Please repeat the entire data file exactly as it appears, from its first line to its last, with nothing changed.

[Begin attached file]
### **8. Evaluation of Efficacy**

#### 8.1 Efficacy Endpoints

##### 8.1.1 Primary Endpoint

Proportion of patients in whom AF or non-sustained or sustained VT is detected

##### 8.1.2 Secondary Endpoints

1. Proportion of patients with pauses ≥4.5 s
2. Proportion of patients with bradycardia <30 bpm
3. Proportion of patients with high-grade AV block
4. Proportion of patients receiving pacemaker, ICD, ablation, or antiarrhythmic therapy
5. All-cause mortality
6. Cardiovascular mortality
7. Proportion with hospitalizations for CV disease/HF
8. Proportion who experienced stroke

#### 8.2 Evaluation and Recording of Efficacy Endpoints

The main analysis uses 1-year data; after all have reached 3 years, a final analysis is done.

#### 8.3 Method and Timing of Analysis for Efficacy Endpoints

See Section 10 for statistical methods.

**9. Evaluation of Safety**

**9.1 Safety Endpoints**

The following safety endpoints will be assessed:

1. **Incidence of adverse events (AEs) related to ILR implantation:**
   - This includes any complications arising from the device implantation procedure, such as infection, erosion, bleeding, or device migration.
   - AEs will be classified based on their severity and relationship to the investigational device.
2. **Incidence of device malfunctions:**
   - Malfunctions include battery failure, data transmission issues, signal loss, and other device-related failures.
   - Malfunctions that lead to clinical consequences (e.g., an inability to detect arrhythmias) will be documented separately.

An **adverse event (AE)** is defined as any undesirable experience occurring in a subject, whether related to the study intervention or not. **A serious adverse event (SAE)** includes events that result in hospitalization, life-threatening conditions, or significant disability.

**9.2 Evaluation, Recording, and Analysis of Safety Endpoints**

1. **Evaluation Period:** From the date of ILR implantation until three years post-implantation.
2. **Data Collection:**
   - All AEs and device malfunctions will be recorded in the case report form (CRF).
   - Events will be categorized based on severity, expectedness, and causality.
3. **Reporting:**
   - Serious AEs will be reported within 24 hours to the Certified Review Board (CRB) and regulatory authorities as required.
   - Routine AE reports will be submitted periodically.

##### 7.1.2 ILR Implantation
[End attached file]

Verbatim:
### **8. Evaluation of Efficacy**

#### 8.1 Efficacy Endpoints

##### 8.1.1 Primary Endpoint

Proportion of patients in whom AF or non-sustained or sustained VT is detected

##### 8.1.2 Secondary Endpoints

1. Proportion of patients with pauses ≥4.5 s
2. Proportion of patients with bradycardia <30 bpm
3. Proportion of patients with high-grade AV block
4. Proportion of patients receiving pacemaker, ICD, ablation, or antiarrhythmic therapy
5. All-cause mortality
6. Cardiovascular mortality
7. Proportion with hospitalizations for CV disease/HF
8. Proportion who experienced stroke

#### 8.2 Evaluation and Recording of Efficacy Endpoints

The main analysis uses 1-year data; after all have reached 3 years, a final analysis is done.

#### 8.3 Method and Timing of Analysis for Efficacy Endpoints

See Section 10 for statistical methods.

**9. Evaluation of Safety**

**9.1 Safety Endpoints**

The following safety endpoints will be assessed:

1. **Incidence of adverse events (AEs) related to ILR implantation:**
   - This includes any complications arising from the device implantation procedure, such as infection, erosion, bleeding, or device migration.
   - AEs will be classified based on their severity and relationship to the investigational device.
2. **Incidence of device malfunctions:**
   - Malfunctions include battery failure, data transmission issues, signal loss, and other device-related failures.
   - Malfunctions that lead to clinical consequences (e.g., an inability to detect arrhythmias) will be documented separately.

An **adverse event (AE)** is defined as any undesirable experience occurring in a subject, whether related to the study intervention or not. **A serious adverse event (SAE)** includes events that result in hospitalization, life-threatening conditions, or significant disability.

**9.2 Evaluation, Recording, and Analysis of Safety Endpoints**

1. **Evaluation Period:** From the date of ILR implantation until three years post-implantation.
2. **Data Collection:**
   - All AEs and device malfunctions will be recorded in the case report form (CRF).
   - Events will be categorized based on severity, expectedness, and causality.
3. **Reporting:**
   - Serious AEs will be reported within 24 hours to the Certified Review Board (CRB) and regulatory authorities as required.
   - Routine AE reports will be submitted periodically.

##### 7.1.2 ILR Implantation